As I’ve hinted enough already, what we need to do is a bit of signal transformation.

The ProgramState algebraic type and its toggleState operation were actually a good idea, so let’s keep ‘em, but use them better:

import Keyboard
-- Model
data ProgramState = Paused | Running
m = (0,0)
-- Update
toggleState s =
  case s of
    Running -> Paused
    Paused  -> Running
update (t,state) (x,y) = 
  case state of
    Running -> ((sin t)*50,y)
    Paused  -> (x,y)
-- Render
render m = collage 200 200 [ circle 10 |> filled blue |> move m ]
-- Input
input = 
  lift2 (,) 
        (foldp (\t acc -> acc + (t/500)) 0 (fps 24))
        (foldp (\enterIsDown s -> if enterIsDown then toggleState s else s) Running Keyboard.enter)
-- Main
main = lift render <| foldp update m input

And there we have it!.

Look at the update function. It no longer reacts to the current value of Keyboard.enter. Rather, it reacts to the current value of a Signal ProgramState.

Does it matter that the update function gets executed multiple times while our finger is pressing enter? Nope! As can be seen in the definition of input, the logic for toggling the ProgramState signal only runs whenever Keyboard.enter updates discretely.

Now what the update function sees 24 times per second – it will still run that many times, since it has to react to the (fps 24) signal we’re also plugging into it – is whatever the current value of the ProgramState signal is.

Additionally, note that we don’t even need to pollute our model m with a ProgramState value.

A last bit of refactoring

For extra points, let’s remove some repetition, by making a function that returns its first argument if a state is Running, or the second argument otherwise. We can then use that function both for toggling the state in our now more tailored input, and for reacting to it within the update function:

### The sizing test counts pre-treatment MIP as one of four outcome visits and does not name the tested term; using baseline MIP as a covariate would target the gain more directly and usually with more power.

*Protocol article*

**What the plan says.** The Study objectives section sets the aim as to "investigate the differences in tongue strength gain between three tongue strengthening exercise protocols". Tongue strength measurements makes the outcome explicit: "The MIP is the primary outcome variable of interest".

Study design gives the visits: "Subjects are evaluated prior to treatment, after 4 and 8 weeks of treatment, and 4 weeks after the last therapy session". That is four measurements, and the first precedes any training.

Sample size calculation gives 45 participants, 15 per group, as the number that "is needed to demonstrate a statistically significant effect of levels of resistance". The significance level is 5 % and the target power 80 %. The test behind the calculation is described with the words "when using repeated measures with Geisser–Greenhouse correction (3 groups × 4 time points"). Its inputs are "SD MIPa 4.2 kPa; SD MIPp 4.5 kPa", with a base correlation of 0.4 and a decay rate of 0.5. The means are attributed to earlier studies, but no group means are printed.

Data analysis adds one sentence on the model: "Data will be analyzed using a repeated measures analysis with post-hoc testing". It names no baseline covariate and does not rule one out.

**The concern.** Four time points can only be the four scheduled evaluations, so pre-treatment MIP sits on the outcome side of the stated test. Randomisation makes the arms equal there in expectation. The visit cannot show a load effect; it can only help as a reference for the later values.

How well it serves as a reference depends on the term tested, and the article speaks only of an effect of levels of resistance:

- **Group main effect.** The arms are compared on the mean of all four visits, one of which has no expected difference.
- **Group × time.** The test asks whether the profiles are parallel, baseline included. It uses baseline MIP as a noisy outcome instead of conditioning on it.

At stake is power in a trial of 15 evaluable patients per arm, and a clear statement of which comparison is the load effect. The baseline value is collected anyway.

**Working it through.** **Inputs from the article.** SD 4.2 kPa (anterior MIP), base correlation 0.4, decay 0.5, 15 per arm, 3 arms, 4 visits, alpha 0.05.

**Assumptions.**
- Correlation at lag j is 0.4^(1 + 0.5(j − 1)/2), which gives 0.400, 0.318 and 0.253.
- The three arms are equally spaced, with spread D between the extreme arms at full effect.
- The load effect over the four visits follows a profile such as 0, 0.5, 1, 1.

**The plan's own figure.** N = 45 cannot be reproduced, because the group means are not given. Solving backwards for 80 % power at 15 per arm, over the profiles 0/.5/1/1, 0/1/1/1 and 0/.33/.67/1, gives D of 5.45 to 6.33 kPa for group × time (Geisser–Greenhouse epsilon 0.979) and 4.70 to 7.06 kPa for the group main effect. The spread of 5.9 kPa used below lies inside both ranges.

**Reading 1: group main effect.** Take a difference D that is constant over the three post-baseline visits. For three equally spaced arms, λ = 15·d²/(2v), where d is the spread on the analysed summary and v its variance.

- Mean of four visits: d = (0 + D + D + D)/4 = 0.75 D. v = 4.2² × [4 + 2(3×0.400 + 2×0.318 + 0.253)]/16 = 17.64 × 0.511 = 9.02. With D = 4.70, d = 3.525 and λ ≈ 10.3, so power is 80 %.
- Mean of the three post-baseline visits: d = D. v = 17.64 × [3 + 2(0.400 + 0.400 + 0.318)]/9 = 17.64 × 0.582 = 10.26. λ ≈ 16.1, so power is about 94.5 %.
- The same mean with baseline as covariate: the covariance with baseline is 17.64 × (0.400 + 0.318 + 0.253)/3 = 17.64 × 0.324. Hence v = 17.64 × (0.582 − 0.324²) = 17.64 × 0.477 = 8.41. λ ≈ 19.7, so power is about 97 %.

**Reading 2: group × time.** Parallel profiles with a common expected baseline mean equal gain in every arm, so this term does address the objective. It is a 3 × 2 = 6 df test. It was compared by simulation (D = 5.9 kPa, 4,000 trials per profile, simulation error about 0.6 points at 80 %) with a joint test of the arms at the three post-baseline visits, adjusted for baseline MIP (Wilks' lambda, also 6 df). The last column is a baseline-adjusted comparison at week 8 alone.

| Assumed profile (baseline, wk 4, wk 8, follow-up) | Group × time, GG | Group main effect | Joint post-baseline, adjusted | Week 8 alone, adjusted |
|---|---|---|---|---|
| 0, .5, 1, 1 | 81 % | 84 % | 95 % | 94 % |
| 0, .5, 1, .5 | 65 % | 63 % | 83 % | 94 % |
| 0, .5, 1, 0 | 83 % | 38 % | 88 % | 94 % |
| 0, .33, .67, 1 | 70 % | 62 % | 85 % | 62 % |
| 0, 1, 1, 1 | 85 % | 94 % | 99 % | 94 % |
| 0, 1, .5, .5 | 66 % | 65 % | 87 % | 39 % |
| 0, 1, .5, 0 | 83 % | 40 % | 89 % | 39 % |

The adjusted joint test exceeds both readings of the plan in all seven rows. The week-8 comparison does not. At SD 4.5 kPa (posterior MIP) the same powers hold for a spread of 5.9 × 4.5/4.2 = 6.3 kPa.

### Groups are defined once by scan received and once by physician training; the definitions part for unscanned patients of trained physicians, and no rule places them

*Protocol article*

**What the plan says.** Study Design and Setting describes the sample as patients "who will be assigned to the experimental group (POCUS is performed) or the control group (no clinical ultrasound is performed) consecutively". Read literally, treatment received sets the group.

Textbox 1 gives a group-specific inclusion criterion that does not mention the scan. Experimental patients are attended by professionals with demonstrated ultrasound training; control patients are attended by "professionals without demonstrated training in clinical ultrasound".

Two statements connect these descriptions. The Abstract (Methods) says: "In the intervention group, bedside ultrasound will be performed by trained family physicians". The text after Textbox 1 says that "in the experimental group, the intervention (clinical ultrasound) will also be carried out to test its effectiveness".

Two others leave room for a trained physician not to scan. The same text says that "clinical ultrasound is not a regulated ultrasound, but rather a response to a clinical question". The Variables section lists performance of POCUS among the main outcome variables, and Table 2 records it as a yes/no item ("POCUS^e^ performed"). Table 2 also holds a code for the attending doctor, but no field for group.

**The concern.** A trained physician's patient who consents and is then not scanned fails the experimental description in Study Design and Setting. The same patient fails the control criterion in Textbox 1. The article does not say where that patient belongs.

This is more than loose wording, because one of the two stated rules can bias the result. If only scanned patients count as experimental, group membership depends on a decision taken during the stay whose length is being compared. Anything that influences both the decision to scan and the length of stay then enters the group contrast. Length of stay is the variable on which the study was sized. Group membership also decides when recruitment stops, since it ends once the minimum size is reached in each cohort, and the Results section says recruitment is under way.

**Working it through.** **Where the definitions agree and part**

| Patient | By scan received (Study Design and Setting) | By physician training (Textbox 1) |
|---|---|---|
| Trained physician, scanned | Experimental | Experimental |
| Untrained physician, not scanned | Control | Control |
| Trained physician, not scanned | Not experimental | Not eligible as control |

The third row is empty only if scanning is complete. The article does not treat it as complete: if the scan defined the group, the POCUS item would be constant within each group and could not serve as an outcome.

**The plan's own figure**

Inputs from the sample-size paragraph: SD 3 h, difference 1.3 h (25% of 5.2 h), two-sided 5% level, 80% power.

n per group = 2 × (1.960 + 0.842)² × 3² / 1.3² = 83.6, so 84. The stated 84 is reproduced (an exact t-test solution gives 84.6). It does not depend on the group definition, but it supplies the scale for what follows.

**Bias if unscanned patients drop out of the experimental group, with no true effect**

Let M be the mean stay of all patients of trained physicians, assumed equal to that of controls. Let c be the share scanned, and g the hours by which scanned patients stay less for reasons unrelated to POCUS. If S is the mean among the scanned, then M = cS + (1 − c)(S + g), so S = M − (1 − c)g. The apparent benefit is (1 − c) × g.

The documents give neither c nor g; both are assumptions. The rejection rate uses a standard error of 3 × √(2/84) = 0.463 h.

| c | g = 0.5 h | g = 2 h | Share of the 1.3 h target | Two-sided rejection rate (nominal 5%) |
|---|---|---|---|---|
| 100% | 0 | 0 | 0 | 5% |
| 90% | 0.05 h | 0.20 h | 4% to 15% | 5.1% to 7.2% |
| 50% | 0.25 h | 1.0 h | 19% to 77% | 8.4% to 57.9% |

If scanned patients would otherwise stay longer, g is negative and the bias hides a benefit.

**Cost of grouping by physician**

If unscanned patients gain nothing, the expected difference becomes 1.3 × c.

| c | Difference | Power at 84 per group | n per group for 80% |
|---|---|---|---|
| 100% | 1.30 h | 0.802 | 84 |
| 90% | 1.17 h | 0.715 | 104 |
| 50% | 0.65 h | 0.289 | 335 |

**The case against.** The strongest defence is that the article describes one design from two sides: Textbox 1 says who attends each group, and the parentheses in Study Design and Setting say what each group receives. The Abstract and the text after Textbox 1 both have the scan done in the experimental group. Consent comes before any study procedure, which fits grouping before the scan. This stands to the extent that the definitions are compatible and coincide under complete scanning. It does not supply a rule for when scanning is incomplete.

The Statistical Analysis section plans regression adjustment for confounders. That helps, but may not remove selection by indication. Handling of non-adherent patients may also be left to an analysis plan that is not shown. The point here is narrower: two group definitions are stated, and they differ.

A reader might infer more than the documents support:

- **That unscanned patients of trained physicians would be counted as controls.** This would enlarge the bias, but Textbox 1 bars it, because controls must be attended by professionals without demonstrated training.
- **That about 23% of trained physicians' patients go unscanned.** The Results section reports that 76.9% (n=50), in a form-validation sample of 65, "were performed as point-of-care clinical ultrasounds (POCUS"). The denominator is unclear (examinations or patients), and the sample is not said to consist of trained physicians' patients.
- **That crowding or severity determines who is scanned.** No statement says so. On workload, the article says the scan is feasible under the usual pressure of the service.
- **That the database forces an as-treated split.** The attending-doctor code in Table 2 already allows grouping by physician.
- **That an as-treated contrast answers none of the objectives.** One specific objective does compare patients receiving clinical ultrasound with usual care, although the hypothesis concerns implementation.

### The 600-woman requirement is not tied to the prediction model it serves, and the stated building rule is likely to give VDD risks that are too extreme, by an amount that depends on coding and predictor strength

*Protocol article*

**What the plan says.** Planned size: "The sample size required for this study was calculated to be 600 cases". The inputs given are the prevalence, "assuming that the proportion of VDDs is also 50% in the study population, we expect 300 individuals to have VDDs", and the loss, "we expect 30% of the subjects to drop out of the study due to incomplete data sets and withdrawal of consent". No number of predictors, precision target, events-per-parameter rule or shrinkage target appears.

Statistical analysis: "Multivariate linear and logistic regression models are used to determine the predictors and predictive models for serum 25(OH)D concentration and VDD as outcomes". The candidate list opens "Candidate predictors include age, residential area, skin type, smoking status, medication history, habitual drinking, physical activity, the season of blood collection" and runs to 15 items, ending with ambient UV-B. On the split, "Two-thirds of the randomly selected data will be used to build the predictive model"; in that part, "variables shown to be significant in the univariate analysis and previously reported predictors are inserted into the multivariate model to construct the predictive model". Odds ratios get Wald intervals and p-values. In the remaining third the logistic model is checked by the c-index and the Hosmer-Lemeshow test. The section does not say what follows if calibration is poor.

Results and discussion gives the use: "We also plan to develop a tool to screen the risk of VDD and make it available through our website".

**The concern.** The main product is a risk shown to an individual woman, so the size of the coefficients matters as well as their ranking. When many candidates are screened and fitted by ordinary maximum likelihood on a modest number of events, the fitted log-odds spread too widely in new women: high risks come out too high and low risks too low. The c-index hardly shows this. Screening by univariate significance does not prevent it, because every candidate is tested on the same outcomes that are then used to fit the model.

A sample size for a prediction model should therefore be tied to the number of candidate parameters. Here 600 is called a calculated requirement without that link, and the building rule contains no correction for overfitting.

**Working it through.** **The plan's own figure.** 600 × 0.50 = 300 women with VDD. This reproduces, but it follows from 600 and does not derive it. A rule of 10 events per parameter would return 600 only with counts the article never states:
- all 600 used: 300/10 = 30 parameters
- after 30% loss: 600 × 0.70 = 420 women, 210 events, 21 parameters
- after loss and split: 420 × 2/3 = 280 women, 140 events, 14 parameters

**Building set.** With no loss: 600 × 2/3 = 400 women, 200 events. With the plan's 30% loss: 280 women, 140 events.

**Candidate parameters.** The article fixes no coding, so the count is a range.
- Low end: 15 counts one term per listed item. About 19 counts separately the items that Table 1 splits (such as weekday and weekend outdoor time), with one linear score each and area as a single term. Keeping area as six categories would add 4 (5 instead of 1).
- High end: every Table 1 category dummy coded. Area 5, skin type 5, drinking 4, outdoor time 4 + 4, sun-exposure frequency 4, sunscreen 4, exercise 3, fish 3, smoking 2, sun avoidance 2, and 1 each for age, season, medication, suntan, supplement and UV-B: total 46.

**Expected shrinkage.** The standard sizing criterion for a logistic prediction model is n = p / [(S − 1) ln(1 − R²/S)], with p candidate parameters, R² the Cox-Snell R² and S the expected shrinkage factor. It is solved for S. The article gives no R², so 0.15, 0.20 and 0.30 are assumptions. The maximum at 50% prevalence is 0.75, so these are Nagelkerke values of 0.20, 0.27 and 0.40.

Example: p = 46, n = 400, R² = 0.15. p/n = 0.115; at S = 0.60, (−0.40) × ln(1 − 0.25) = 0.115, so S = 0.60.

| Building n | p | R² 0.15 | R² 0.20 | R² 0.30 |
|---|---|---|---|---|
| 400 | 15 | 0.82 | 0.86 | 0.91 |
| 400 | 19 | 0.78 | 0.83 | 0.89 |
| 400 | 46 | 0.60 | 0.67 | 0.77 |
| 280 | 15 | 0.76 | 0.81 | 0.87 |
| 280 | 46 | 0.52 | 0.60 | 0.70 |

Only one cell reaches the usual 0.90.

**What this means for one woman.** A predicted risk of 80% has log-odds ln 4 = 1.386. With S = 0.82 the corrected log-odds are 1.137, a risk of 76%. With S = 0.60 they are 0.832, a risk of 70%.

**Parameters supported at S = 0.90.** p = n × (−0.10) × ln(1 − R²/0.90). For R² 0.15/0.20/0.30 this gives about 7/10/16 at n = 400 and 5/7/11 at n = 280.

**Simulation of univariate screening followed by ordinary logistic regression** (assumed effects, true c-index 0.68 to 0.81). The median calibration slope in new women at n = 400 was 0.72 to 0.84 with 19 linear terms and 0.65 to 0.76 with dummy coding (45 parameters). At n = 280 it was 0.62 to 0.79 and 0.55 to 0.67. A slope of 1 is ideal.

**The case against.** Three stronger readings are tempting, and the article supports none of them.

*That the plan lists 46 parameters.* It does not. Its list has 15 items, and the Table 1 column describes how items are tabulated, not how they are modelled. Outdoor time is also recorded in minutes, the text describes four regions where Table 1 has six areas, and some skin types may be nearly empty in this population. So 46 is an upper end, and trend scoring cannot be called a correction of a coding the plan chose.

import Keyboard
-- Model
data ProgramState = Paused | Running
ifRunning a b s =
  case s of
    Running -> a
    Paused  -> b
m = (0,0)
-- Update
update (t,state) (x,y) = ifRunning ((sin t)*50,y) (x,y) state
-- Render
render m = collage 200 200 [ circle 10 |> filled blue |> move m ]
-- Input
input = 
  lift2 (,) 
        (foldp (\t acc -> acc + (t/500)) 0 (fps 24))
        (foldp (\enterIsDown s -> if enterIsDown then ifRunning Paused Running s else s) Running Keyboard.enter)
-- Main
main = lift render <| foldp update m input

Motherflipper is done.

Revision Jan 10, 2014

…Or is it?. As Apanatshka has noted, there is still one superfluous call to the ifRunning function. And from what we’ve been talking about, it’s obvious which one that is. But I’ll leave the actual further (and final) complete refactoring step as an exercise to the reader! (Hints in Apanatshka’s comment.)

Goodness achieved

We went back to the drawing board, and:

  • Put the logic for computing the ProgramState in a better part of the program.
  • Avoided a set of problems entirely, by recognizing the usefulness of Elm’s discrete signals and signal manipulation.
  • Made the update function react to a more semantic signal of ProgramState. Now it knows nothing about Keyboard.enter.

Basically, we gained expressiveness and controlled complexity as a direct result of plugging the right signals into the right places.

Finally, a generalization of the lesson

(Because no programming blog post is complete without some goddamn “rule of thumb” by the author!)

Leaving signals, FRP, Elm, and actually pretty much all of the specifics of this post aside, there seems to be an additional, and more general lesson here, which if I had to formulate, would go something like this: The less interpretation logic – such as conditionals and other forms of probing – we do on the input arguments of a function, the more the function can be read as a simple equation, which is A Good Thing.

That’s all for now.